The senior senator from the state of South Carolina, Lindsey Graham, has defended his reference to the era of segregation as the “good old days”, saying his description was with “deep sarcasm”.
Putting a question to Supreme Court justice nominee Amy Coney Barrett on Wednesday, Graham sought to suggest that Roe v. Wade, the 1973 Supreme Court ruling that defends a woman’s right to opt for an option without overwhelming restrictions, was not a super-precedent (a ruling that has long been unchallenged).
“One of the reasons you can say with confidence that you think Brown vs. Board of Education is super-precedent is you’re not aware of any effort to go back to the good old days of segregation,” said Graham to Barrett.
But the senator’s comments did not go unnoticed by the millions of Americans and certainly the media who were watching the proceedings. Questions began to fly and the senator was forced to clarify his comments via CNN.
“It was with deep sarcasm that I suggested that some legislative body would want to yearn for the good old days of segregation,” explained Graham, adding that “there is nobody in America in the legislative arena wanting to take us back to that dark period in American history”.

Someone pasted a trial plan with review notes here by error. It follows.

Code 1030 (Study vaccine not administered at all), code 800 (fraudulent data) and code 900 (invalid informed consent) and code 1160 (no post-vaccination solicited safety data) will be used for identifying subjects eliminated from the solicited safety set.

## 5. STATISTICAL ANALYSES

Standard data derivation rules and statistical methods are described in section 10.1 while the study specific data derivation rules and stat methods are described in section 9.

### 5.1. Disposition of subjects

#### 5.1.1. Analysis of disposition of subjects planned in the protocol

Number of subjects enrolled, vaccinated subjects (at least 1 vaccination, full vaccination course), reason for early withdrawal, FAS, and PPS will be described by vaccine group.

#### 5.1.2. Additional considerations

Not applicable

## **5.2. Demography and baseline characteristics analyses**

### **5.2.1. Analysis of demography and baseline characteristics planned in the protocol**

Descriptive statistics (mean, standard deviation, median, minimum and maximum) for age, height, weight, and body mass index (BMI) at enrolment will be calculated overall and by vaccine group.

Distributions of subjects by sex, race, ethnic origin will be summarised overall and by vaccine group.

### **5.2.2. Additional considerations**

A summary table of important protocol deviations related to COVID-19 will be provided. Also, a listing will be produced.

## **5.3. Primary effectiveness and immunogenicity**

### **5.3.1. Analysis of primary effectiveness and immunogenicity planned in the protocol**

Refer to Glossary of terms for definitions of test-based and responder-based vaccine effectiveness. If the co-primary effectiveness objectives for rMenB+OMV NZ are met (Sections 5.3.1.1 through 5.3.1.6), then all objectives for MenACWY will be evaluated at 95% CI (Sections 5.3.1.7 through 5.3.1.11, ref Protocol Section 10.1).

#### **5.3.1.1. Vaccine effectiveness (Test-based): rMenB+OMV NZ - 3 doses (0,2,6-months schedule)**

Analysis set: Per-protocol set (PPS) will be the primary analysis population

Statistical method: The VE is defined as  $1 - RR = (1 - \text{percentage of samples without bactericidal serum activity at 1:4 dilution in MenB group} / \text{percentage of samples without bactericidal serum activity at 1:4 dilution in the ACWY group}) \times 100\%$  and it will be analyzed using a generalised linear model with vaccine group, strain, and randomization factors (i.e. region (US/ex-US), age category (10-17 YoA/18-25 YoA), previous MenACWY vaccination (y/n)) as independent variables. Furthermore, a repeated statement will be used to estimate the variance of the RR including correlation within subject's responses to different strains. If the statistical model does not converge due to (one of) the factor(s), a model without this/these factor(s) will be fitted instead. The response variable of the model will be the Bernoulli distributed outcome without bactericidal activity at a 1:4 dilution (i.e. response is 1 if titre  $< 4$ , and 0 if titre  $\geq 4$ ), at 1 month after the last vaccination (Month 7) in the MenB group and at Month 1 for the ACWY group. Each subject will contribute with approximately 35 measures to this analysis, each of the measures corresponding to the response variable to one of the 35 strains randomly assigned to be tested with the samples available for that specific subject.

But Jaime Harrison, Graham’s Democratic opponent in the upcoming senatorial election in the state, seized the opportunity to slam Graham. Harrison, a Black man, took to Twitter with an 11-second video of the exchange between Graham and Barrett, and tweeted: “.@LindseyGrahamSC just called segregation “the good old days.” The good old days for who, Senator? It’s 2020, not 1920. Act like it.”
Last week, Graham provoked another controversy in a debate against Harrison. Speaking on the issue of race in the state, the senator said: “I care about everybody. If you’re a young African-American, an immigrant, you can go anywhere in this state, you just need to be conservative, not liberal.”
Critics pointed out that Graham’s comment was tone-deaf and condescending seeing that he sought to argue that only Blacks who are conservative will be successful in South Carolina.